4. Mendip, Sedgemoor, South Somerset and Taunton Deane Strategic Housing Market Assessment, J G Consulting, October 2016 https://www.southsomerset.gov.uk/media/862544/somerset_final_shma_oct2016_revised.pdf [back]
5. Paragraph 47 NPPF, 2012 [back]
6. This number is the same as the figure above because of the effect of Unattributable Population Change (UPC). Between the Census in 2001 and Census in 2011 there was some poor accounting of both internal and international migration, and this affected certain local areas more than others. In South Somerset, the UPC ends up only being “+8” and therefore has a negligible effect, meaning that South Somerset’s figure for per annum housing stays the same at 597 in both scenarios. [back]
7. A concealed household is a household that would like a home of its own but is currently sharing with another household. [back]
8. 660 x 20 = 13,200. If included in the OAN new care home bedspaces can be counted as part of the monitoring.]. [back]
9. https://www.gov.uk/government/consultations/planning-for-the-right-homes-in-the-right-places-consultation-proposals [back]

Where will the Additional New Housing Growth be Located?

5.17 Influencing the location of future growth can help to achieve a more sustainable pattern of development. Typically this means focussing growth on larger settlements, which already have a range of jobs and services, but it is also important to provide opportunities for people in more rural areas.

5.18 The LPR needs to determine where the additional housing, employment and retail growth required to meet the needs of the District up until 2034 is located.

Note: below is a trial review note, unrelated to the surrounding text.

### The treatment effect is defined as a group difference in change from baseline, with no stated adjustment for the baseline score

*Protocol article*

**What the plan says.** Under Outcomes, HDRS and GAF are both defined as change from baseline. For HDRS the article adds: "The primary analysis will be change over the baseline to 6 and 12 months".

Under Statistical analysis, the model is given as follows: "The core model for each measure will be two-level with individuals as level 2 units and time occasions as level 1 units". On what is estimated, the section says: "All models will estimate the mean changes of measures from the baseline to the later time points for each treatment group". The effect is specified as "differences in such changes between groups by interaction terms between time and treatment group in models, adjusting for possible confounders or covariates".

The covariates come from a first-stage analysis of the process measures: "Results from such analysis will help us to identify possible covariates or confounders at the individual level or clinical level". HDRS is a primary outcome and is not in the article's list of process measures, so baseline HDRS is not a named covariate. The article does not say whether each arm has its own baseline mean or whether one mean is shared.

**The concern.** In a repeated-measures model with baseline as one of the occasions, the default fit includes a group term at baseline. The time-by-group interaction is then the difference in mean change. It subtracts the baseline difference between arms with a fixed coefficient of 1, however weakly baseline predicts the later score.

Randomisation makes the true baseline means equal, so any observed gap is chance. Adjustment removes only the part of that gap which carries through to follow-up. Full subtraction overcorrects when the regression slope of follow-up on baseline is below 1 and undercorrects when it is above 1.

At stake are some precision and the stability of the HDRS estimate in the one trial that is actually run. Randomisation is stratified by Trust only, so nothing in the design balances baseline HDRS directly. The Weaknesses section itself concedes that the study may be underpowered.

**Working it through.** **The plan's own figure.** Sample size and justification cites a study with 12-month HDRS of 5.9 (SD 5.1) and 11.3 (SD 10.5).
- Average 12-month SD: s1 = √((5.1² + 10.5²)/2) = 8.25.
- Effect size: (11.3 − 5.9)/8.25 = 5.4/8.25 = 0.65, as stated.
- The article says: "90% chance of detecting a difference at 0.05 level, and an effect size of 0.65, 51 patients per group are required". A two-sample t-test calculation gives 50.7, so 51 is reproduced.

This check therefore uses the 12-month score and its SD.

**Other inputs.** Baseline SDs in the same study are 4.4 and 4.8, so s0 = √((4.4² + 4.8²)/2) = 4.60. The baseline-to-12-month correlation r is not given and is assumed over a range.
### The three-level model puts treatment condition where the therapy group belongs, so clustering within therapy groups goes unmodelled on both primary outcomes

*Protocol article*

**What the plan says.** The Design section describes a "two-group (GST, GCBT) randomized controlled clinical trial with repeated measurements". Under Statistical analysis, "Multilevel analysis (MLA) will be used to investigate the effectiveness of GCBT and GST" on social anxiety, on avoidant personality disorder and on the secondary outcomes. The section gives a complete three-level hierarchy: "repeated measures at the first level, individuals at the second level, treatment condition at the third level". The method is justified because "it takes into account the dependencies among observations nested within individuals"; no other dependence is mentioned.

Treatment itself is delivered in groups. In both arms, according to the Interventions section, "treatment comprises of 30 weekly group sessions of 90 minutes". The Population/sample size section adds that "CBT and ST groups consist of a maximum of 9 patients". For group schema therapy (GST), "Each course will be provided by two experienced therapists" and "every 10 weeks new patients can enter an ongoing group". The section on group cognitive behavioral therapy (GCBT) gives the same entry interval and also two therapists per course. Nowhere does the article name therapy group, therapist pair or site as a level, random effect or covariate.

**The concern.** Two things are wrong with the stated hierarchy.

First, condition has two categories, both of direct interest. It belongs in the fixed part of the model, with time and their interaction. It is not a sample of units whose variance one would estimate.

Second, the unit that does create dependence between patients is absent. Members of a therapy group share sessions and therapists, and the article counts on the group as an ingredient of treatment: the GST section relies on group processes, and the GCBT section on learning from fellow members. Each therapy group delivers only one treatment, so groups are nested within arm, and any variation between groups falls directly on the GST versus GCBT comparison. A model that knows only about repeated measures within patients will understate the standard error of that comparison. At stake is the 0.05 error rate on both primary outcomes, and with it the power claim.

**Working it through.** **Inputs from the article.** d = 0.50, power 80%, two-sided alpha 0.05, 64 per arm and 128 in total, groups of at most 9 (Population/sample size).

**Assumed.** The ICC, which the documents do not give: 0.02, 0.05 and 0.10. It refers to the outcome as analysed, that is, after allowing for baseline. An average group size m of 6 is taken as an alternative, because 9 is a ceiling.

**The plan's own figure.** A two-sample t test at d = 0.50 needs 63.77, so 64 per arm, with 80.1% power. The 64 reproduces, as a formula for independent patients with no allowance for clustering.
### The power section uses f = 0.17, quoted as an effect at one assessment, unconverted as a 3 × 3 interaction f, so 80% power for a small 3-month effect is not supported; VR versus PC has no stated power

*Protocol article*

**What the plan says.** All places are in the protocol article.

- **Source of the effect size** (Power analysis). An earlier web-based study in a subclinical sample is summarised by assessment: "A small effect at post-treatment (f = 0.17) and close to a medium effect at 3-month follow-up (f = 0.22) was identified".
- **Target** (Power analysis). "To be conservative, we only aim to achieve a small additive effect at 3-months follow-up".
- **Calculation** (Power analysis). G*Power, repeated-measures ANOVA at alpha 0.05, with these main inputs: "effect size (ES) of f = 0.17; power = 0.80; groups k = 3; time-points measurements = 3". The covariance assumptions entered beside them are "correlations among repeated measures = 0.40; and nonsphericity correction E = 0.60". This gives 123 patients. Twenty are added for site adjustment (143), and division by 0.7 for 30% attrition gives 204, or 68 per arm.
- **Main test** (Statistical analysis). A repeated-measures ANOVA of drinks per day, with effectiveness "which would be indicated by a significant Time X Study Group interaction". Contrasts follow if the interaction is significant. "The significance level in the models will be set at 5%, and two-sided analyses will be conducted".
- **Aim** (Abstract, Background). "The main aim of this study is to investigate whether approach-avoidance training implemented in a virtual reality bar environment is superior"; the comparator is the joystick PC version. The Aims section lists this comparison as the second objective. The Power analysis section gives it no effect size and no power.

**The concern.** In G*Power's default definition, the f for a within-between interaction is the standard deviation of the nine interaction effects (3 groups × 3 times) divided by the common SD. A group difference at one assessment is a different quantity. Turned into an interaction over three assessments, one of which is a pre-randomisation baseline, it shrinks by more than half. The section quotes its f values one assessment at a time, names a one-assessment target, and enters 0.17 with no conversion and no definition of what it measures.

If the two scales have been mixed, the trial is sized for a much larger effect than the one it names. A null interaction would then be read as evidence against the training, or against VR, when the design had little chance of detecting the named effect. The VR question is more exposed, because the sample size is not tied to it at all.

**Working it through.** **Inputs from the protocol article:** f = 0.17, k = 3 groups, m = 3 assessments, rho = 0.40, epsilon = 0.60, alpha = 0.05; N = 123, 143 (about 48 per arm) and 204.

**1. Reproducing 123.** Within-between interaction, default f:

5.19 As explained, the current focus of growth is Yeovil, followed by the Market Towns, and then a higher proportion of growth is directed towards the Rural Settlements rather than the Rural Centres [10].

5.20 It is important that the distribution of the additional growth going forward is carefully considered and is focussed where it can be delivered. This is particularly important given that a number of the 14 settlements – where a target figure is specified – have not delivered their annualised housing target thus far into the Plan period [11].

5.21 The LPR provides an opportunity to consider whether the Council wishes to pursue the existing spatial distribution of growth or to consider another option. Viability is a key element to the delivery of any strategy. Approaches could include a more dispersed pattern of growth with allocations focussed towards Market Towns and Rural Centres or potentially the introduction of a ‘Villages’ category of settlement which sits between the Rural Centres and the Rural Settlements.

10. Local Plan Policies SS1 (Settlement Strategy) and SS5 (Delivering New Housing Growth) [back]
11. South Somerset Authority Monitoring Report, September 2017 [back]

Rural Settlements

5.22 The existing Local Plan (Policy SS2) seeks to strictly control and limit development in and around Rural Centres to that which provides employment opportunities, creates or enhances community facilities, and/or meets identified housing need. It says development should be commensurate with the scale and character of the settlement, be consistent with community-led plans, and generally have the support of the local community following robust engagement and consultation.

5.23 We cannot ignore that development in Rural Settlements has contributed to a vital part of housing delivery in South Somerset and more housing has been delivered in the first 11 years of the Local Plan period in these locations than the settlement strategy envisaged. Larger Rural Settlements appear to be the focus for most development but there are also significant commitments in other smaller locations. It will be important to continue to monitor the situation as without some control there may be a risk of over-development. Given the current lack of a five-year housing land supply, it may be considered that the benefits of housing delivery in these locations outweigh the existing strategic approach to housing delivery and mean that an alternative spatial strategy needs to be considered.